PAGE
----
By Jonathan Underhill
For all the townie gripes about big dairy fouling waterways and making monopoly rents it turns out we love Fonterra.
Some 58 percent of the units in the $525 million Fonterra Shareholders’ Fund were allocated to New Zealand retail and institutional investors and the class of investors known as Friends of Fonterra, which includes suppliers to Australia’s Bonlac.
They’re called units because Fonterra isn’t opening up its share register to outsiders, but they’re like shares because they pay dividends tied to the cooperative’s profit. They were sold at the top end of the marketed range, $5.50, which is a signal investors were clamoring for more and were scaled back in how much they could buy.
At that price the units will yield about 5.5 percent based on the forecast 2013 dividends of 32 cents a share. Fletcher Building, the biggest company on the NZX 50, has a dividend yield of 5.4 percent and lines company Vector yields 5.45 percent.
You would have to put your money on term deposit for five years to get anywhere near that yield (4.99 percent according to interest.co)
A fund of $525 million is about the same size as the market capitalization of an NZX 50 company such as Tower, slightly smaller than Nuplex Industries and slightly larger than Michael Hill International. So it is the equivalent of a medium-sized company on the bourse.
Outstanding then that 42 percent of the units were able to be sold offshore. A New Zealand fund of that size that wasn’t tied to Fonterra would typically be too small to attract much interest from overseas.
Fonterra is issuing about 90 million shares to the Fonterra Farmer Custodian to make up the shortfall of shares offered into the fund by Fonterra’s farmers. That too is a small amount. By contrast, Telecom has 1.8 billion shares on issue.
Some 9,500 investors took up the units, which isn’t too paltry a pool of investors. Tower, for example, has 9,520 shareholders. Fletcher Building, which also trades on the ASX, has 47,811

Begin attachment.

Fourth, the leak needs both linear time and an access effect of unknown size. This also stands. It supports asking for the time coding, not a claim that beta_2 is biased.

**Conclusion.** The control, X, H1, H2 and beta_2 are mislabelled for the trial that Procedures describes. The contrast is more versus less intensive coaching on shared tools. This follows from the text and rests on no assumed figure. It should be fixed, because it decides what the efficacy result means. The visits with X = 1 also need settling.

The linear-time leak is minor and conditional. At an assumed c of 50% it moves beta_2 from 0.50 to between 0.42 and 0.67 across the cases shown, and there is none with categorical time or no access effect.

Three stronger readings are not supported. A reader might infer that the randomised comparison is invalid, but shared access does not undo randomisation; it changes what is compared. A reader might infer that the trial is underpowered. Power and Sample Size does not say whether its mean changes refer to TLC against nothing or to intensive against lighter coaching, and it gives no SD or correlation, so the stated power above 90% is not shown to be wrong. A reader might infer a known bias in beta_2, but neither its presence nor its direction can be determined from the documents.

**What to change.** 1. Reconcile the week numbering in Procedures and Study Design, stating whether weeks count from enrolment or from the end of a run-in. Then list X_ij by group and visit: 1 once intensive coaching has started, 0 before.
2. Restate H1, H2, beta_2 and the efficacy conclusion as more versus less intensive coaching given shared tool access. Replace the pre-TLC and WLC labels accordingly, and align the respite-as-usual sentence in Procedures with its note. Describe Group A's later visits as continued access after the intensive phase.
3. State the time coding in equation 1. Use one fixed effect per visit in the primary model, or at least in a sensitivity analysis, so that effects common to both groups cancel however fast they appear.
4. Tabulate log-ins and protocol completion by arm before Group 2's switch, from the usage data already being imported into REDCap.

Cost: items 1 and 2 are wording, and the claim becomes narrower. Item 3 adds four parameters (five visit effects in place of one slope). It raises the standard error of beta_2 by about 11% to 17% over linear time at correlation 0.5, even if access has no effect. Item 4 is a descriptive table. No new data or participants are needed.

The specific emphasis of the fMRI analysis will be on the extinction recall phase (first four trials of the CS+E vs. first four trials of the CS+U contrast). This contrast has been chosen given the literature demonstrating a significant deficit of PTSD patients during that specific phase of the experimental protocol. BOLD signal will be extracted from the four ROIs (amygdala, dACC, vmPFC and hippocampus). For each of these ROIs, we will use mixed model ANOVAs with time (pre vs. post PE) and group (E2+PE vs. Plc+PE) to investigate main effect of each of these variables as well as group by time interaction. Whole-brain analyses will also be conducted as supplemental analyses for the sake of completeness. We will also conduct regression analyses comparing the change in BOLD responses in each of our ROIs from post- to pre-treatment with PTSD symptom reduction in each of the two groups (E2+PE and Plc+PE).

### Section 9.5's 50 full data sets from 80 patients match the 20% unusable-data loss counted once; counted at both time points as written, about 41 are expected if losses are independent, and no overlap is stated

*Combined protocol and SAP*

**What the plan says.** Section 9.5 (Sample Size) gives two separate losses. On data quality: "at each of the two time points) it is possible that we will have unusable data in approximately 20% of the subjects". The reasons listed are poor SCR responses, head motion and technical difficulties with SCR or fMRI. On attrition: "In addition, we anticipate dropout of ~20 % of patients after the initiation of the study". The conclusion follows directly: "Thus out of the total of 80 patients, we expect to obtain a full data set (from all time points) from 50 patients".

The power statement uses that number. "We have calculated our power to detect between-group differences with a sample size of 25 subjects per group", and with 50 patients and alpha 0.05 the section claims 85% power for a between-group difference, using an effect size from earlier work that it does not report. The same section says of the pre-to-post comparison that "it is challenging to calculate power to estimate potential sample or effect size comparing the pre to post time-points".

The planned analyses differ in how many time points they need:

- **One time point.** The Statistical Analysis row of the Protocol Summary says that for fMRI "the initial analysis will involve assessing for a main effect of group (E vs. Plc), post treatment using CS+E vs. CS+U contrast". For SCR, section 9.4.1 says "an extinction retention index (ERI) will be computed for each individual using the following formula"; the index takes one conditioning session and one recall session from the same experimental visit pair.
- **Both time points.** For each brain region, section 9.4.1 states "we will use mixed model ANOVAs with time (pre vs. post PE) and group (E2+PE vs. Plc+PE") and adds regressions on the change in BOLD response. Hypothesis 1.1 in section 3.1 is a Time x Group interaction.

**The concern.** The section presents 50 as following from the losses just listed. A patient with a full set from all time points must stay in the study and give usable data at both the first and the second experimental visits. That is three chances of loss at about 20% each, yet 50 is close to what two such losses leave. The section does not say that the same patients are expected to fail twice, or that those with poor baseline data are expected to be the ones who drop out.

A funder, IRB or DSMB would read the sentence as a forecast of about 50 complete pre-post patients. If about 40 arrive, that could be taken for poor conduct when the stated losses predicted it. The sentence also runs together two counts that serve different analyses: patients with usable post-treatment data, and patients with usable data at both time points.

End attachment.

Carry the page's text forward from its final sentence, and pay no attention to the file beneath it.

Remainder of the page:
That all leaves a question mark over how these units will trade today.
They may rally when they debut at noon, as some professional investors are touting, because people who missed out in the initial public offering will try to buy them on market. A trading debut can also be an opportunity for people to stag the units, selling them quickly if they rise on the first day.
On the other hand, the units don’t carry voting rights as shares of Fonterra do and there’s an argument they should trade at a discount.
It is clear the structure of the fund is uncharted territory for the NZX and investors from a reading of the ‘risks’ section of the promotional material brokers put around in the past two months. “The fund and its relationship with the Fonterra Shareholders’ Market are novel. The structure has been carefully designed but is untested and there is therefore some uncertainty about how it will perform.”
There’s supposed to be no arbitrage between the share price and the price of the units – they should converge. “There is, however, no assurance that this will be achieved or, if achieved, how long it will take or whether it will be maintained.”
There’s also no certainty that the units will be liquid enough to make an efficient market. Liquidity and prices of the units “could be affected by constraints on supply, or oversupply, of shares for the purposes of the fund.”
That’s notwithstanding the existence of a registered volume provider for the Fonterra Shareholders Market. That’s the part that does need to perform efficiently as it is the vehicle for the farmers to modify their shareholding as their milk production fluctuates.
Fonterra is no stranger to the NZX. It has $950 million of exchange traded bonds. But they pay fixed rates of interest. They don’t have growth characteristics. A direct exposure to a share of Fonterra’s profits is long overdue. It has long been the case that the composition of the NZX doesn’t mirror the New Zealand economy, with precious few ways to get exposure to the primary sector.
Fonterra will celebrate the NZX debut of its units in style in Darfield, Canterbury, today, where Prime Minister John Key is among dignitaries attending the opening of its new milk powder factory. A bell has even been made to ring in the trading debut, just like on the New York Stock Exchange. It will be ringing in a new era for Fonterra.